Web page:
In addition to the measurement under load, you should also consider measuring when the system is idle, as many are occasionally operated without an acute load. The danger is that systems generate a disproportionately high IT load when idle, but optimisations are often only considered under load.

Finally, you need to classify and evaluate your measurement results, as a measurement by itself will not help you make a decision. You can contextualise your measurement results by defining target KPIs and critical values. You must also give consideration to whether the environmental impacts are in reasonable proportion to the application. Just as with a life cycle assessment, it is useful here to define functional units – such as users, sessions or transactions – to which the KPIs are related.


Data-based improvement strategies contribute more to achieving sustainability goals than blindly optimising code where you cannot objectively assess how effective it is. People are now highly familiar with the technical solution for sustainable software. The challenges getting in the way of sustainable IT in organisations today tend to be culture and data. As long as sustainability is not seen and measured as a quality feature across the board, it will be impossible to assess which decisions will improve sustainability. As a final summary, here are the steps you should consider for sustainable testing:

  • 1. Sustainability KPIs: Define KPIs, targets and functional units.
  • 2. Source code-based measurement: Do this during the development phase to incorporate early insights into design decisions.
  • 3. Static code analysis: Do this before integrating code to avoid common anti-patterns.
  • 4. Reviews: Perform these in teams to discuss complex dependencies and conflicting goals transparently.
  • 5. Monitoring: Continuous monitoring at runtime.


A major limitation of the tools and methods in this blog post is that they are restricted to greenhouse gas emissions and electricity consumption. Data centres, hardware, minerals, cooling systems, water consumption, submarine cables and e-waste cause measurable environmental impacts that go beyond pure electricity consumption. What is more, few tools take into account the power source at runtime, although this can be influenced during the development process, as shown in this blog post.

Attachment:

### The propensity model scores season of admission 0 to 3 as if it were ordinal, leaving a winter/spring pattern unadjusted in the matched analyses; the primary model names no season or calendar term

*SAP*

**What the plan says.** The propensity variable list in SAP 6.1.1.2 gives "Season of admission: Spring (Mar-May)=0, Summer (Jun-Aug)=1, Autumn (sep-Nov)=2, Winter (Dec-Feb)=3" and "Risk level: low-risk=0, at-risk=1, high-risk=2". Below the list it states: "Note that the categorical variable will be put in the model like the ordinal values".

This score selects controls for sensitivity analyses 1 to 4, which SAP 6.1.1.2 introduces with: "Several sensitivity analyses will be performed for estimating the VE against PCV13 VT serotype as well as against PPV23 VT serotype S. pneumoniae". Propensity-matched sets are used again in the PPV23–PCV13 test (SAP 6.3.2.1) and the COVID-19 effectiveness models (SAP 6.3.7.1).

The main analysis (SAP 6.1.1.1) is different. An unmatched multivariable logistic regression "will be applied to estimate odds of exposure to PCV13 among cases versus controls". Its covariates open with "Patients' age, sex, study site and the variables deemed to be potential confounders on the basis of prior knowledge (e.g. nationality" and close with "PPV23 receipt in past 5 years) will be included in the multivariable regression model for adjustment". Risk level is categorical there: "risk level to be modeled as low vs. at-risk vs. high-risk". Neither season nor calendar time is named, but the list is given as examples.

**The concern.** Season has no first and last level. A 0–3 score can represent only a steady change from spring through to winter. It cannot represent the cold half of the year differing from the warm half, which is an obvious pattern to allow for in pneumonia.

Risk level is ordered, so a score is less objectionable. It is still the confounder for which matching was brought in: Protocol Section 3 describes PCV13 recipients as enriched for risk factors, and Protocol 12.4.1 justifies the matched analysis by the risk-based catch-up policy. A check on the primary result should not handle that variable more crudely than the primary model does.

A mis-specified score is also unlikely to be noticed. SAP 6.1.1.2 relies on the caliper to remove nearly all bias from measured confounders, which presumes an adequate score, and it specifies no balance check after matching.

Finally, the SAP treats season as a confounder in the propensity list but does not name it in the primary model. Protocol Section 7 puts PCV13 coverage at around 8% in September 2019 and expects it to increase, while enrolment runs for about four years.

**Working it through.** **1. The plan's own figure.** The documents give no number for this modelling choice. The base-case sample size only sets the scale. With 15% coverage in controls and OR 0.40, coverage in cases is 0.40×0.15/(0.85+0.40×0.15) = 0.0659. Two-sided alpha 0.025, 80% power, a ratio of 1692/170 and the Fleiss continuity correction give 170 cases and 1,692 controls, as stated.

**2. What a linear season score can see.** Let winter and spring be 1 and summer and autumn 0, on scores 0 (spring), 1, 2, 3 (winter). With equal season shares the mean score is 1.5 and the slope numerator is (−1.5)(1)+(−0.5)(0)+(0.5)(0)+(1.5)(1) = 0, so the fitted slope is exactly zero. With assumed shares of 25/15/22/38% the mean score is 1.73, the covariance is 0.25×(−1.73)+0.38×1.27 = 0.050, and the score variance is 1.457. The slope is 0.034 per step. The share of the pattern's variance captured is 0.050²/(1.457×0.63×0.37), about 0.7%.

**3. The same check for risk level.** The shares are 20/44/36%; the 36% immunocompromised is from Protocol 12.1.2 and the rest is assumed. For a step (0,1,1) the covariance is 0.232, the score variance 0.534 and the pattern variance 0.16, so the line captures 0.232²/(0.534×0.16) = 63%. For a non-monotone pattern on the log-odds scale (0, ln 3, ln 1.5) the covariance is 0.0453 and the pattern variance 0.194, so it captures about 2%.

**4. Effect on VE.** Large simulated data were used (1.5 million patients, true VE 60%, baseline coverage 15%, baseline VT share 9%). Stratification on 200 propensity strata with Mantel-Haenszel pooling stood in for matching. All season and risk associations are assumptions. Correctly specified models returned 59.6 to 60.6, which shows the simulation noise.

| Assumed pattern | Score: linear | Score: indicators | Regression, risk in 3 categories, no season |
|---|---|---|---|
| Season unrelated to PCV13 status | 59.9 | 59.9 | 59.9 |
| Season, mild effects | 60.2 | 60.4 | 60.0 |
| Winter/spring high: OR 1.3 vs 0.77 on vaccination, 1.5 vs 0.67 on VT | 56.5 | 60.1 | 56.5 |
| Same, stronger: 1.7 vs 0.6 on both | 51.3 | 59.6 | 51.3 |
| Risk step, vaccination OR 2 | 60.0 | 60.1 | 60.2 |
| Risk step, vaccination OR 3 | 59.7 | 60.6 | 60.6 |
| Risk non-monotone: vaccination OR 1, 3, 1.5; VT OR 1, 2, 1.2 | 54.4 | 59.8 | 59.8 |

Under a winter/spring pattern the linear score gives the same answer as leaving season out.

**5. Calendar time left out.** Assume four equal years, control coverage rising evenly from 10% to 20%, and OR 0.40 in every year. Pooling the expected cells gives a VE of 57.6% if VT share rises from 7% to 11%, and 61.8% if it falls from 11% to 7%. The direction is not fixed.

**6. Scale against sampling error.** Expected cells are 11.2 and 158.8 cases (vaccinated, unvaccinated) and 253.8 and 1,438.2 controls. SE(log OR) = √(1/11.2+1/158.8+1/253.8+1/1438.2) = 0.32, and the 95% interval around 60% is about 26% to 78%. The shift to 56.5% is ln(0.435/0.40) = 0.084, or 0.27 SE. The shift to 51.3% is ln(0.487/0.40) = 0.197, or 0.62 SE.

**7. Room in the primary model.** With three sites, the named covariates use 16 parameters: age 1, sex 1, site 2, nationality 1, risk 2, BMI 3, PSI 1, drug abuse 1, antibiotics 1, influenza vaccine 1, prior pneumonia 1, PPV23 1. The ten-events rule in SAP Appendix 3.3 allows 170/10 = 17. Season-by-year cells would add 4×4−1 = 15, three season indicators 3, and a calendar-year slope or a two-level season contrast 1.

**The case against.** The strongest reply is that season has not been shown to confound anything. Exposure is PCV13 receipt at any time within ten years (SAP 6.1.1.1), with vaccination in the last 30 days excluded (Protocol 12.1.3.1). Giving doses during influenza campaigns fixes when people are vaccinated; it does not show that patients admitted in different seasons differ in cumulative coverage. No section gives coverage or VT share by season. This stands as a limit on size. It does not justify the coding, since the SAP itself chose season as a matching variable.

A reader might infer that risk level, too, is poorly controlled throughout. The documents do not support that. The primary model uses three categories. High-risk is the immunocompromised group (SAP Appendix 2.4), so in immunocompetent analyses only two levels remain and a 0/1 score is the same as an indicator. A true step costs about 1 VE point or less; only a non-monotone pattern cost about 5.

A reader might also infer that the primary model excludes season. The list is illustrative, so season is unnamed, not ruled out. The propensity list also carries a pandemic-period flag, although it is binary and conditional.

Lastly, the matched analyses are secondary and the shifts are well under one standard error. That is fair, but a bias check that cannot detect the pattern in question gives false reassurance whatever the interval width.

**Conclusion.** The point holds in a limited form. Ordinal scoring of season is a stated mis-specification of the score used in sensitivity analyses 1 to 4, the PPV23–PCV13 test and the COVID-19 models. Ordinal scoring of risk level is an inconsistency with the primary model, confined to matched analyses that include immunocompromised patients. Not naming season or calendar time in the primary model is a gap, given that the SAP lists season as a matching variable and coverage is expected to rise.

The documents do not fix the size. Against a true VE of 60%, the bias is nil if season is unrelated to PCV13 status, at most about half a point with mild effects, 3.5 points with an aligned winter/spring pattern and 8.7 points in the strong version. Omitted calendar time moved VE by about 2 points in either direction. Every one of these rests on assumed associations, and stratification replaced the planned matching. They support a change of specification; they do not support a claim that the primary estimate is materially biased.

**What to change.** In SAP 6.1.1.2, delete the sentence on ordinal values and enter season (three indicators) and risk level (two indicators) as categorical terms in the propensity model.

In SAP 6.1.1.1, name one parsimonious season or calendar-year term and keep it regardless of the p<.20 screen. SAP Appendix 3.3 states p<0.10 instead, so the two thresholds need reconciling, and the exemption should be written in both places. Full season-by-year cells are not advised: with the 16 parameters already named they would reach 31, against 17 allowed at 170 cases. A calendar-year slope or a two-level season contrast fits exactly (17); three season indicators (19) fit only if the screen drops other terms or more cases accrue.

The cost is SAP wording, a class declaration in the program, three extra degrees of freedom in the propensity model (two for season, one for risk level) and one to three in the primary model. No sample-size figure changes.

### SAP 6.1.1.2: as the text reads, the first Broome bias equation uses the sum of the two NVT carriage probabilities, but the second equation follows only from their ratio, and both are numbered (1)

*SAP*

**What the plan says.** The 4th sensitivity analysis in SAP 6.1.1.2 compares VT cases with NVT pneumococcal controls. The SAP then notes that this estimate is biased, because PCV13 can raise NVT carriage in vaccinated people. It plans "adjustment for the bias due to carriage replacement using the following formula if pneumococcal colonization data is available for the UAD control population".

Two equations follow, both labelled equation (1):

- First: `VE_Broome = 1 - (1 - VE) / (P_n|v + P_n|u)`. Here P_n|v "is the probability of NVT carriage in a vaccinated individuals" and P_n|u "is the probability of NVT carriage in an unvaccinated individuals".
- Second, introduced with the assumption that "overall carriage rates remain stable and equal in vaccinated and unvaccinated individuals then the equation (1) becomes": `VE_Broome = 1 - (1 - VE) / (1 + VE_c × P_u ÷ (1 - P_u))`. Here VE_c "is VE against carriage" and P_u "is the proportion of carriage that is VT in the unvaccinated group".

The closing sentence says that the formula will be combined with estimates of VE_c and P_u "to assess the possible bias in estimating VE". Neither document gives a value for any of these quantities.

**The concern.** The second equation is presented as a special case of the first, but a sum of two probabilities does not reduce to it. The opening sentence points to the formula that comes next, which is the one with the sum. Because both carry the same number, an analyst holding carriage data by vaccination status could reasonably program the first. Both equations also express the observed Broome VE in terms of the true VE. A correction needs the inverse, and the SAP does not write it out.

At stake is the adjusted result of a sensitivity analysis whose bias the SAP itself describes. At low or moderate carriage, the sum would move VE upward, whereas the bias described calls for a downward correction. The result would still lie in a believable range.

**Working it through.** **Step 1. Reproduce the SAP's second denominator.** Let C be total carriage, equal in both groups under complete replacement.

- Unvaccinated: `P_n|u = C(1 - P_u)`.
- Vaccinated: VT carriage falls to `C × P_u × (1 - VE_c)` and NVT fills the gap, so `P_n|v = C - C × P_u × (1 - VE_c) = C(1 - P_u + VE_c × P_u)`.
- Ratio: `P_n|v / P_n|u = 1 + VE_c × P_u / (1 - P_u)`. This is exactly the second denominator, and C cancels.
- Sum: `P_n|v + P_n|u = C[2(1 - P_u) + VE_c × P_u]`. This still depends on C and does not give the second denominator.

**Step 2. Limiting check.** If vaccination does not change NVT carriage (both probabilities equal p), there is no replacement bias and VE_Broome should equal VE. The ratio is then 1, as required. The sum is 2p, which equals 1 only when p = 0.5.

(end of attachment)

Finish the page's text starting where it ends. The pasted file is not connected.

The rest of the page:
At adesso, we are meeting this challenge together with our partners in the ECO:DIGIT project, which is funded by the German Federal Ministry for Economic Affairs and Climate Action (Bundesministerium für Wirtschaft und Klimaschutz). The overarching goal of the project is to establish transparency, objectivity and standardisation for assessing resource consumption in the use of software. Indicators will be the power consumption of the working environment, the use of hardware resources, but also other metrics such as the amount of raw materials and chemicals used in hardware production.

The tools and methods considered in this post are a good place to start and you should not wait for the perfect methodology to be developed before getting the ball rolling with measuring sustainability. However, as long as the full extent of the environmental impact systems have is not systematically recorded and evaluated, the actual quality of software and thus of work results cannot be conclusively assessed as it stands.

You can find more exciting topics from the adesso world in our blog pots published so far.

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Picture Yelle Lieder

Author Yelle Lieder

Yelle Lieder is Green IT Lead at adesso. As part of the CIO Advisory Competence Centre, he focuses on strategies for measuring and reducing the environmental impact of IT systems and on the use of technology to achieve sustainability goals.